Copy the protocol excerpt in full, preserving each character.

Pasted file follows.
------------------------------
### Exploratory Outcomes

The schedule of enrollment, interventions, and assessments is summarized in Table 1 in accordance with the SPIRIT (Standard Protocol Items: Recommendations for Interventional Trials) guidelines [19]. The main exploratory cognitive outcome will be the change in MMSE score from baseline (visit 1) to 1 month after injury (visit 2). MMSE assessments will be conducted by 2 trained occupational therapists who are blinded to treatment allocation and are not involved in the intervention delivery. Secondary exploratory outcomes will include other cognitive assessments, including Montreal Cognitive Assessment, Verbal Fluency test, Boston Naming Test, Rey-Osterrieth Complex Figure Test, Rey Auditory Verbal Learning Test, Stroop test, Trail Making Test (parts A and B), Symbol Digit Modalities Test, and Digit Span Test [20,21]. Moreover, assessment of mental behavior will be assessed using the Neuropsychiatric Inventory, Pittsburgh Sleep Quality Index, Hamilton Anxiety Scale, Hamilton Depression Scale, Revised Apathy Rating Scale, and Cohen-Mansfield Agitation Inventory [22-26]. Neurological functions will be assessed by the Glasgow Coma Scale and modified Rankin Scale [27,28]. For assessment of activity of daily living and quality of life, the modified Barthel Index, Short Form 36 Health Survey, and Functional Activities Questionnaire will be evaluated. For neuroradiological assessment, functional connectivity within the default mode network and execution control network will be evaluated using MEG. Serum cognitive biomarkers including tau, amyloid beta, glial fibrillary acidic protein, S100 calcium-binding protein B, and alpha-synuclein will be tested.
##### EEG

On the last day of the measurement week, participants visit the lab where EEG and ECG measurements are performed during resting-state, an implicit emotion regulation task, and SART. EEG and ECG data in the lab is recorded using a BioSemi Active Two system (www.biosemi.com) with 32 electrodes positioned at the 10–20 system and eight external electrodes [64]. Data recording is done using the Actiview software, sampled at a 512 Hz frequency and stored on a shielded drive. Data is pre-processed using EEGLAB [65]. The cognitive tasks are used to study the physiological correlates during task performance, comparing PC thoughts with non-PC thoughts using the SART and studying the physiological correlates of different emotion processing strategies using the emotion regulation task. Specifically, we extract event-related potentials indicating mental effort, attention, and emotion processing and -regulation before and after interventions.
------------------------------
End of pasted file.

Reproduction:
### Exploratory Outcomes

The schedule of enrollment, interventions, and assessments is summarized in Table 1 in accordance with the SPIRIT (Standard Protocol Items: Recommendations for Interventional Trials) guidelines [19]. The main exploratory cognitive outcome will be the change in MMSE score from baseline (visit 1) to 1 month after injury (visit 2). MMSE assessments will be conducted by 2 trained occupational therapists who are blinded to treatment allocation and are not involved in the intervention delivery. Secondary exploratory outcomes will include other cognitive assessments, including Montreal Cognitive Assessment, Verbal Fluency test, Boston Naming Test, Rey-Osterrieth Complex Figure Test, Rey Auditory Verbal Learning Test, Stroop test, Trail Making Test (parts A and B), Symbol Digit Modalities Test, and Digit Span Test [20,21]. Moreover, assessment of mental behavior will be assessed using the Neuropsychiatric Inventory, Pittsburgh Sleep Quality Index, Hamilton Anxiety Scale, Hamilton Depression Scale, Revised Apathy Rating Scale, and Cohen-Mansfield Agitation Inventory [22-26]. Neurological functions will be assessed by the Glasgow Coma Scale and modified Rankin Scale [27,28]. For assessment of activity of daily living and quality of life, the modified Barthel Index, Short Form 36 Health Survey, and Functional Activities Questionnaire will be evaluated. For neuroradiological assessment, functional connectivity within the default mode network and execution control network will be evaluated using MEG. Serum cognitive biomarkers including tau, amyloid beta, glial fibrillary acidic protein, S100 calcium-binding protein B, and alpha-synuclein will be tested.
##### EEG

On the last day of the measurement week, participants visit the lab where EEG and ECG measurements are performed during resting-state, an implicit emotion regulation task, and SART. EEG and ECG data in the lab is recorded using a BioSemi Active Two system (www.biosemi.com) with 32 electrodes positioned at the 10–20 system and eight external electrodes [64]. Data recording is done using the Actiview software, sampled at a 512 Hz frequency and stored on a shielded drive. Data is pre-processed using EEGLAB [65]. The cognitive tasks are used to study the physiological correlates during task performance, comparing PC thoughts with non-PC thoughts using the SART and studying the physiological correlates of different emotion processing strategies using the emotion regulation task. Specifically, we extract event-related potentials indicating mental effort, attention, and emotion processing and -regulation before and after interventions.